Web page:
Chattanooga routinely ranks in the top 20 cities for spring and fall allergies, according to the national Asthma and Allergy Foundation
Highest February pollen counts during past five years:
Source: Chattanooga-Hamilton County Air Pollution Control Bureau
February has been rough for Chattanooga-area allergy sufferers in recent years, with warmer winter weather coaxing trees to bloom sooner.
Air pollution control bureau Director Bob Colby said the warming trend could cause hay fever season to arrive early.
"You're going to have the same amount of pollen," Colby said. "It's just going to be the timing of pollen may change."
Allergist Marc Cromie, M.D., with the Chattanooga Allergy Clinic, has already had an influx of patients.
"Last Thursday and Friday we saw a huge amount of new-patient appointments made," he said. "We definitely see a big increase in people calling for appointments, so that means there's something out there."
Craig Walker, plant doctor at The Barn Nursery in Chattanooga, said native red maples are in bloom now.
"I have noticed that most of the red maples have been or are now blooming," he said.
This year, though, February has been easier on those with pollen-sensitive noses.
According to figures from the Chattanooga-Hamilton County Air Pollution Control Bureau, the past month had the second-lowest pollen count in five years.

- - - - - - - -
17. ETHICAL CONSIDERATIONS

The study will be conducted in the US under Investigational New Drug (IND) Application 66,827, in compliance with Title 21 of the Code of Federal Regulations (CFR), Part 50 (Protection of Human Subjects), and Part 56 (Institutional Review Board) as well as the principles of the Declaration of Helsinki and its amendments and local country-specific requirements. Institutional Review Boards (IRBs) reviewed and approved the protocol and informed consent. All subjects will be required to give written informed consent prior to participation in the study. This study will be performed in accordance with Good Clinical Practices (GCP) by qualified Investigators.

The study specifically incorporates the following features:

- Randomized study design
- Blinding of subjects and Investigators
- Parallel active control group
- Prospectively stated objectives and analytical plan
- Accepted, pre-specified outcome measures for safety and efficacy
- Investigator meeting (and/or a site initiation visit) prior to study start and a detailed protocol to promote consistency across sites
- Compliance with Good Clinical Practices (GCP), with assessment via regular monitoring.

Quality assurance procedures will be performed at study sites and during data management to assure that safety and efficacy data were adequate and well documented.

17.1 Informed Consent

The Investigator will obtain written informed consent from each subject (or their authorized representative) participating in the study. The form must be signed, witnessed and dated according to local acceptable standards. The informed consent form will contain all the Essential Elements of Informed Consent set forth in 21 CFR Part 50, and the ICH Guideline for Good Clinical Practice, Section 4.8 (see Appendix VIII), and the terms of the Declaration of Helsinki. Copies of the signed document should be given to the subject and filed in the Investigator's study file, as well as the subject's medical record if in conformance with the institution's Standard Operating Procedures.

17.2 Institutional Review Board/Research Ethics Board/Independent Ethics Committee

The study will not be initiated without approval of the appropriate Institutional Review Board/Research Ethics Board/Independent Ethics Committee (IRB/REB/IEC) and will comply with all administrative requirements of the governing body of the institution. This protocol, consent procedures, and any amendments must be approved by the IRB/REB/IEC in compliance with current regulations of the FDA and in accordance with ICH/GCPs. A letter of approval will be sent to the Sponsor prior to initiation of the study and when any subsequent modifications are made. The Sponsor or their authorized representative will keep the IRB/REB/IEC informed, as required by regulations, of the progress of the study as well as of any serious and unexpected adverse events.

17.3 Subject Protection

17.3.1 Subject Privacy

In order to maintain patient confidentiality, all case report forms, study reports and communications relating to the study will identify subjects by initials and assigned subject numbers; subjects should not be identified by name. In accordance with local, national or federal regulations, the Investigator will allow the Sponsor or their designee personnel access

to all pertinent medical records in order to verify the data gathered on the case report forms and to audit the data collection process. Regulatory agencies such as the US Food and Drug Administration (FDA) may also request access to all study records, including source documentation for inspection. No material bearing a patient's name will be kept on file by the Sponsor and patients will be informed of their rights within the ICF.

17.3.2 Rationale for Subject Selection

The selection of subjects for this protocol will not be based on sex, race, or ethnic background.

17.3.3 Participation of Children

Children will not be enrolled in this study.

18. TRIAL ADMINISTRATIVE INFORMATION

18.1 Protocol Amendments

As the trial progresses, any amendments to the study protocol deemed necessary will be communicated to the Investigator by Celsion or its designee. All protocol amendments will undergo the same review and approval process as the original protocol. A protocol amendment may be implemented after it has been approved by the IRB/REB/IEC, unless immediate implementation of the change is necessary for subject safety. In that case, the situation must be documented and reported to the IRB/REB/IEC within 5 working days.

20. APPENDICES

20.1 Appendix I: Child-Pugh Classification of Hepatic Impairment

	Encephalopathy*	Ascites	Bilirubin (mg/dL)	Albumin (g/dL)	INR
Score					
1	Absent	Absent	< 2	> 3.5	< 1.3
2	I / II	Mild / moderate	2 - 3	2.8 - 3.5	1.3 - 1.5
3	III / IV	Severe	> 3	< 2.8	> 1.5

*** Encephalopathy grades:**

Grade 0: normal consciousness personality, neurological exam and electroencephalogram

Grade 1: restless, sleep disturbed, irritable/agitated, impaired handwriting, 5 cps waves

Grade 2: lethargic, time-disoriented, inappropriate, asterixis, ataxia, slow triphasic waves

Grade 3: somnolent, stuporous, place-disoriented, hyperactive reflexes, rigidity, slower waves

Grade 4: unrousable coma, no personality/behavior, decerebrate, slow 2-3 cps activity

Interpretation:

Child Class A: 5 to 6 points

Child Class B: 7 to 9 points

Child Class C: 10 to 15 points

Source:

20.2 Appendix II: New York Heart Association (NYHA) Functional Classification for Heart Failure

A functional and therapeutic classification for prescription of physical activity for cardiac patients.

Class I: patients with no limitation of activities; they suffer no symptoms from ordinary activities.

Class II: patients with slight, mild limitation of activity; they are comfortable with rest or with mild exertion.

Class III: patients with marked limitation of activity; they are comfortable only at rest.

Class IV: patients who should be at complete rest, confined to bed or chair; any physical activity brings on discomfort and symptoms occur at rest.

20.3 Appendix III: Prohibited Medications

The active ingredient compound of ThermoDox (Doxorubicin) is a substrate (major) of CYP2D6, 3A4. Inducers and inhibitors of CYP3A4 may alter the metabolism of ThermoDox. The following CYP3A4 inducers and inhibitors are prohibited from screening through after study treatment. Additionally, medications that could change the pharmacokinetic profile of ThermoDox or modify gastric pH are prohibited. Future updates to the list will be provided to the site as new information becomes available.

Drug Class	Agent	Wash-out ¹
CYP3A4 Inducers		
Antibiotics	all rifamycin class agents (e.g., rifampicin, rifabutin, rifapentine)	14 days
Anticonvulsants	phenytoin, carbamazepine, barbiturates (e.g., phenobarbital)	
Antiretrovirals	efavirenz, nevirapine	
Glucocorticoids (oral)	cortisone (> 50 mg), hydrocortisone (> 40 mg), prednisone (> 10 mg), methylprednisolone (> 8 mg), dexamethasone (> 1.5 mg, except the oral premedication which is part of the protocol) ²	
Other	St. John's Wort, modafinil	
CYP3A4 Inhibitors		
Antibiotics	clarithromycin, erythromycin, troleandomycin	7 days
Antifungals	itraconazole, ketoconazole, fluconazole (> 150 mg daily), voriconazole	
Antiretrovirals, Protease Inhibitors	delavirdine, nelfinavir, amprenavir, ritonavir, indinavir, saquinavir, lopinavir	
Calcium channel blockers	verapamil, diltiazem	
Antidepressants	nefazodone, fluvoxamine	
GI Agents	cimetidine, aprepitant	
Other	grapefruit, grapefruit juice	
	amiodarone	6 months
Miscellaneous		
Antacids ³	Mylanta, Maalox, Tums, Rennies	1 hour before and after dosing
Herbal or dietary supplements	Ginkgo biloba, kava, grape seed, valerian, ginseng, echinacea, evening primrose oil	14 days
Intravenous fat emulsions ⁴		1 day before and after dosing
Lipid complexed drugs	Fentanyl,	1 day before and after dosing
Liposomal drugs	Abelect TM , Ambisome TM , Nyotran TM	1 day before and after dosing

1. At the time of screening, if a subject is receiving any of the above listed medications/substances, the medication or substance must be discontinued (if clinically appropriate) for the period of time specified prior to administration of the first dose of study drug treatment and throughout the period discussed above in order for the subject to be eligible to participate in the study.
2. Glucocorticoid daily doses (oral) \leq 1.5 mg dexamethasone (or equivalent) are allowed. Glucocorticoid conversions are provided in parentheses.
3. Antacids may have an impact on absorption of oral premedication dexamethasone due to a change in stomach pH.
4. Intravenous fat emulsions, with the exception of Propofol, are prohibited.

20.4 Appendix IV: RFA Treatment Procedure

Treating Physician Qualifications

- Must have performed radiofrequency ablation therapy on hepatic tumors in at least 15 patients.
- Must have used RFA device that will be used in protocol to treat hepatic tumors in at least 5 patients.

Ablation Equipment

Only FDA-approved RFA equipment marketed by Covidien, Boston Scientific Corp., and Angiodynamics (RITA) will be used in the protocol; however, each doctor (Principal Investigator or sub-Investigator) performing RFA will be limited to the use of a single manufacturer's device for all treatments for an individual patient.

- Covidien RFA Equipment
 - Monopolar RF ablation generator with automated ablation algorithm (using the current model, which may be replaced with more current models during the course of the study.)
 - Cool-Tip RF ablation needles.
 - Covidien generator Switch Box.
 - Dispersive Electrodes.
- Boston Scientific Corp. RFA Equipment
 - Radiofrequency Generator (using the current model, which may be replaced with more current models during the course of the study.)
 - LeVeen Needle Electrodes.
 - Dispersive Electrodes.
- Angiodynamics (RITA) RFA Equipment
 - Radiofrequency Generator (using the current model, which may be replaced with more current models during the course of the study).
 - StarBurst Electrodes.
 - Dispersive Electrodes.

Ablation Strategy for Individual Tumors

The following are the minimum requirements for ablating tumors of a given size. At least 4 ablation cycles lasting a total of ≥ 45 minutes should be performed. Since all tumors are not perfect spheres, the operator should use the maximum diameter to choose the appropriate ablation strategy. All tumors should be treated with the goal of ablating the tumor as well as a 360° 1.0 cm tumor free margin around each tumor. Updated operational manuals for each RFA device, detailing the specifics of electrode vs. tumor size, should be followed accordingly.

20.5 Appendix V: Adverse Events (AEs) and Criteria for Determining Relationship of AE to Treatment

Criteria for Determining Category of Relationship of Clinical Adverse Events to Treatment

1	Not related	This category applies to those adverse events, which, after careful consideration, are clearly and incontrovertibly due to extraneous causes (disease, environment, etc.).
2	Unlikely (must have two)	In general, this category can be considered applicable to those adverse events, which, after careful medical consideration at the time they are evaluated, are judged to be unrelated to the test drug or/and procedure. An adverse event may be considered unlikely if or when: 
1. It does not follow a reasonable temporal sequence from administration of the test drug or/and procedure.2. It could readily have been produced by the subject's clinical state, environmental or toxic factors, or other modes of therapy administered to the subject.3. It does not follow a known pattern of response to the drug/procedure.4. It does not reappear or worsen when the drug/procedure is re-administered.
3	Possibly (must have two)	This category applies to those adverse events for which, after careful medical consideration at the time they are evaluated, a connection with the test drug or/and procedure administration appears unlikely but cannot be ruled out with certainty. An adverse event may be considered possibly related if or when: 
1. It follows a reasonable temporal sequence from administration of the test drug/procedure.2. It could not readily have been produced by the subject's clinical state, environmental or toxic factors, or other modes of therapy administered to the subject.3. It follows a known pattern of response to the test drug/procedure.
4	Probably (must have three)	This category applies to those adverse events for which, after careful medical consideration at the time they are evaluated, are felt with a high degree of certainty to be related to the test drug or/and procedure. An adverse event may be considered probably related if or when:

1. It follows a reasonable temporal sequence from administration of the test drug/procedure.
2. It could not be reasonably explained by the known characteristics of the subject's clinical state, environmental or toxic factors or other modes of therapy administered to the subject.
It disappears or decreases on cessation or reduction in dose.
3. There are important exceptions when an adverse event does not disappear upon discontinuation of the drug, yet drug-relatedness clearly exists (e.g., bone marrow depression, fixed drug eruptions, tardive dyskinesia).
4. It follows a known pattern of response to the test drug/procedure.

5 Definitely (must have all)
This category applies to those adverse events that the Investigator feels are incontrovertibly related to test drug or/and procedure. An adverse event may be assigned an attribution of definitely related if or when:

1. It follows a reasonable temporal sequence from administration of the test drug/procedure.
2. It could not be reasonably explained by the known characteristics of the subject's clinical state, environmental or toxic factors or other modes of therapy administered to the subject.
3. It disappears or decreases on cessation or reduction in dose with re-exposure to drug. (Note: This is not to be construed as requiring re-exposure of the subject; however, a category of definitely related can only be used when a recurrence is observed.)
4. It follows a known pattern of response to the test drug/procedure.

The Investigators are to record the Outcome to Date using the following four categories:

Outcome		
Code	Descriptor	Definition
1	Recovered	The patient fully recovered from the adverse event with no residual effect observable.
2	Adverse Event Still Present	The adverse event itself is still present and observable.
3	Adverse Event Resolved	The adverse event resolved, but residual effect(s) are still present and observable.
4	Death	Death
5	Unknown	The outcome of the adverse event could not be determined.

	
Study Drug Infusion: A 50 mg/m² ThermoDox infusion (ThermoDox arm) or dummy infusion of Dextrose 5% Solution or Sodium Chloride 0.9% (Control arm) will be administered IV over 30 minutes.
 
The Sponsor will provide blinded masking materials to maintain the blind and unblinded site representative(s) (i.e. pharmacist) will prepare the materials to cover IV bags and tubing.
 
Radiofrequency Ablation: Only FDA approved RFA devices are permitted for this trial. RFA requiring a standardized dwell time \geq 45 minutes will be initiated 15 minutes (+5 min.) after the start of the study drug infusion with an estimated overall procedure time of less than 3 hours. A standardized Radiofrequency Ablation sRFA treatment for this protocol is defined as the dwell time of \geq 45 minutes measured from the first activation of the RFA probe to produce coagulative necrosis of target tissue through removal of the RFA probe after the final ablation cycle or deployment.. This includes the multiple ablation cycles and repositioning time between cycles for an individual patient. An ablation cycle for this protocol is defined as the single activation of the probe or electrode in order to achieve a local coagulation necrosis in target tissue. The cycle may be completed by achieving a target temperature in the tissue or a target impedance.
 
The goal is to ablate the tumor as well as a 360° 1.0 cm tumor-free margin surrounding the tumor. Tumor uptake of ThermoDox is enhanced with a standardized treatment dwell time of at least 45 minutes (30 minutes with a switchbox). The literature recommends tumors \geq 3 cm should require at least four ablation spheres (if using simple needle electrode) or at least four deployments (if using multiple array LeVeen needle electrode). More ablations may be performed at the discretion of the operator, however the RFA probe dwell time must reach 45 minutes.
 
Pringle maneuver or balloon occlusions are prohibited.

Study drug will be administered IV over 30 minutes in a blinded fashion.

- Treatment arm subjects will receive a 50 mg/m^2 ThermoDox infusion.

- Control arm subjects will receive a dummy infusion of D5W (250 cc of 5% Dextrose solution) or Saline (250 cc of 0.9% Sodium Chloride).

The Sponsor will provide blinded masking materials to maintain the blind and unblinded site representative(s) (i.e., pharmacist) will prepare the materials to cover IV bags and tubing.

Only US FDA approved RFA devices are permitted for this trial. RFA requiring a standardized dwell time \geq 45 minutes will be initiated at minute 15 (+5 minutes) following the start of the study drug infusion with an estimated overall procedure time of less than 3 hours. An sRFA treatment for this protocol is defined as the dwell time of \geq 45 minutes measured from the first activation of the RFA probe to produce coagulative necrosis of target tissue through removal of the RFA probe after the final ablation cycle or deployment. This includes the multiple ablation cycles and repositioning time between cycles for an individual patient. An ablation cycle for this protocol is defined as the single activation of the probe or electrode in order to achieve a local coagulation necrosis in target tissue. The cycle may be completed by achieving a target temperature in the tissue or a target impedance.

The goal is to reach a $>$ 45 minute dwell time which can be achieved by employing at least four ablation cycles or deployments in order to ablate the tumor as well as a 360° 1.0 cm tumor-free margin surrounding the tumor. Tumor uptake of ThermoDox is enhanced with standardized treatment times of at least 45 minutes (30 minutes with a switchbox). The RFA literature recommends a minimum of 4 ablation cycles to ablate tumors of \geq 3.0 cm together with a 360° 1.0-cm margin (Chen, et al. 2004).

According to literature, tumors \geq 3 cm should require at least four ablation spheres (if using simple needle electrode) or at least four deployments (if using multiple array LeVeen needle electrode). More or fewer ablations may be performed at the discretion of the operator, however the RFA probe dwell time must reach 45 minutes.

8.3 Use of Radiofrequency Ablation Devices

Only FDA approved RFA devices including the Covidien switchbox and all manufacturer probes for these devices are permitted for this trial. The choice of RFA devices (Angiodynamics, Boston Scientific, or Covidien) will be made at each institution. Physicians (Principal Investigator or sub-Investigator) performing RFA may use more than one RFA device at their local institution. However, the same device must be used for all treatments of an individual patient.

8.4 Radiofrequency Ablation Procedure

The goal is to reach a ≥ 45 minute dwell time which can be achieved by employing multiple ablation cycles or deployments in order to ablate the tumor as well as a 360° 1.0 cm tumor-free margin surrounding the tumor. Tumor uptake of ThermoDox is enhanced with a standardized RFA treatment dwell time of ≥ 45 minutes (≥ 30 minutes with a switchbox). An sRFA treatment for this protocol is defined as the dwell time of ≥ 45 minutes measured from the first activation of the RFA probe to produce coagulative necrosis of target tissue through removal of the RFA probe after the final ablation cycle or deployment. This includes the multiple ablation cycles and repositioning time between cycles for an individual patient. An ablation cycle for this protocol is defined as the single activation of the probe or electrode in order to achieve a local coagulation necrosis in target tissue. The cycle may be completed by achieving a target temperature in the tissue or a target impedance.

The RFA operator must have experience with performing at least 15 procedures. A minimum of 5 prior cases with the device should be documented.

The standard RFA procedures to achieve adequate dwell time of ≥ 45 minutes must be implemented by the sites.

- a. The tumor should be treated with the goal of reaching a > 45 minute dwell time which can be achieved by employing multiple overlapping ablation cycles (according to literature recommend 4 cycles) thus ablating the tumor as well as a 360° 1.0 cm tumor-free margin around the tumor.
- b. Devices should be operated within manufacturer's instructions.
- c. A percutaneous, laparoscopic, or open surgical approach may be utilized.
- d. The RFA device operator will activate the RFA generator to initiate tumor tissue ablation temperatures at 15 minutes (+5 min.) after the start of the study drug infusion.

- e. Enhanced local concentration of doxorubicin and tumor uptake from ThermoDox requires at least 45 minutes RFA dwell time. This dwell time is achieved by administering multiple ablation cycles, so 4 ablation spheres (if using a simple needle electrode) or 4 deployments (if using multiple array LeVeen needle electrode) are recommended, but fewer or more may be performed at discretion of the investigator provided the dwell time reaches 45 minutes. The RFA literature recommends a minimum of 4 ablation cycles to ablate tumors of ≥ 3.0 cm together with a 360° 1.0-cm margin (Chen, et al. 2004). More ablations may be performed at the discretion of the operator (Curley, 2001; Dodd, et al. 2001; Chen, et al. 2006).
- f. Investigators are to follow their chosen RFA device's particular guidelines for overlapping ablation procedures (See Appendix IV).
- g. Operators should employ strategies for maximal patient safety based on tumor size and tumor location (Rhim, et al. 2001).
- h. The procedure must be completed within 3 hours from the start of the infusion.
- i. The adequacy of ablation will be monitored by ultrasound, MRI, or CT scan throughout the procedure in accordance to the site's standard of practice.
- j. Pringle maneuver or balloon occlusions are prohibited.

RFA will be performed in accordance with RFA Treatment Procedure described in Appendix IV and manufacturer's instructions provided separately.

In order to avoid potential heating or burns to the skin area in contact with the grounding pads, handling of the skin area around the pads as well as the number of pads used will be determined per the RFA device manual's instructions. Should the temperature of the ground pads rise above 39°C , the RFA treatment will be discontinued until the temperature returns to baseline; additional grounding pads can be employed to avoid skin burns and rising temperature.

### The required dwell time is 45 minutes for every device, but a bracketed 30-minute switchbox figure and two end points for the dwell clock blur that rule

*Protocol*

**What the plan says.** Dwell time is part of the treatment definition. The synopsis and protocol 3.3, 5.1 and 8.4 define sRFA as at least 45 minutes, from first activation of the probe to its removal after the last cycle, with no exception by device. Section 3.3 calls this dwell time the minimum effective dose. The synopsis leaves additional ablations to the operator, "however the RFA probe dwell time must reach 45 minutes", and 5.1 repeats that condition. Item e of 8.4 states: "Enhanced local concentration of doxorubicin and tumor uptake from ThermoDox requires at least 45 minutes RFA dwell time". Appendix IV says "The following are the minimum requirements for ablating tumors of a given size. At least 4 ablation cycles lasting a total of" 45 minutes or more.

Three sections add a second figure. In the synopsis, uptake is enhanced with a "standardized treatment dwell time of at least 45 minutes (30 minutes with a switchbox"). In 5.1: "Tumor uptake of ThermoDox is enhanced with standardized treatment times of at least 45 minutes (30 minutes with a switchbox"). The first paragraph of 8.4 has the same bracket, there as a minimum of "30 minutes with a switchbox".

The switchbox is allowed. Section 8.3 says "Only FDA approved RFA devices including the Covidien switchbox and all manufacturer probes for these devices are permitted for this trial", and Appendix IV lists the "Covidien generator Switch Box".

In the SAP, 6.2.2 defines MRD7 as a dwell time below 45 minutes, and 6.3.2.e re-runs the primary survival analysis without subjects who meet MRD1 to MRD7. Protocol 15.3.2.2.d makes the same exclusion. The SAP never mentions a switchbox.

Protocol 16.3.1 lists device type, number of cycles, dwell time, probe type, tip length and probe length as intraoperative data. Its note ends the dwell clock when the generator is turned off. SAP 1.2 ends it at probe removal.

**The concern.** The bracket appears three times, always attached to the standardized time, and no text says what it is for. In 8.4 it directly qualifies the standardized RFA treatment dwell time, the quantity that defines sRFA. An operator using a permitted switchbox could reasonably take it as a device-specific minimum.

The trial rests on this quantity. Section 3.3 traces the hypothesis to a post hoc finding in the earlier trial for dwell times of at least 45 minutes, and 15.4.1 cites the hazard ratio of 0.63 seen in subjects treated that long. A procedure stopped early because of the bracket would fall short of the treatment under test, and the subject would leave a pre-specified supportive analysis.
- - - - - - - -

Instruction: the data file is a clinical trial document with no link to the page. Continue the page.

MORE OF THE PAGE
"We're not really running as high as we have been," bureau spokeswoman Amber Boles said.
The 2013 February pollen count peaked one day at 271, which is a fraction of the 2012 count of 1,375 and 2011's peak of 1,212. The pollen count is the number of pollen grains in a cubic meter of air.
The year 2012 was the hottest on record for the lower 48 states, the National Oceanic and Atmospheric Administration announced in January.
Some plants used in landscaping, such as holly bushes, have smaller flowers that don't release as much pollen, said Anne Smith, nursery manager at the Holcomb Garden Center in Fort Oglethorpe. But pollen grains are a fact of life.
"They're still going to get you," said Smith.
Smith used to suffer from allergies, but she thinks that continued exposure over the years has built up her immunity. She said a young co-worker relies on daily doses of Claritin allergy medication.
"He suffers horribly from allergies," she said.
Smith's co-worker isn't alone. According to Cromie, 25 percent of American households have someone who suffers from allergic rhinitis.
Cromie says fighting allergies starts with the fundamentals -- prevention and avoidance.
"Even though it's warming up, [don't] open up the windows and allow the evil enemy inside," he said.
Cromie also recommends wiping down pets with a damp towel or even using a lint roller to remove pollen from their coats.
Finally, he added, break out the medications.
"Start the medicines now that you typically take when you're miserable ... using it a week or two before the season actually begins will minimize your symptoms a whole lot more than waiting until you're sick," Cromie said.
Tim Omarzu covers education for the Times Free Press. Omarzu is a longtime journalist who has worked as a reporter and editor at daily and weekly newspapers in Michigan, Nevada and California.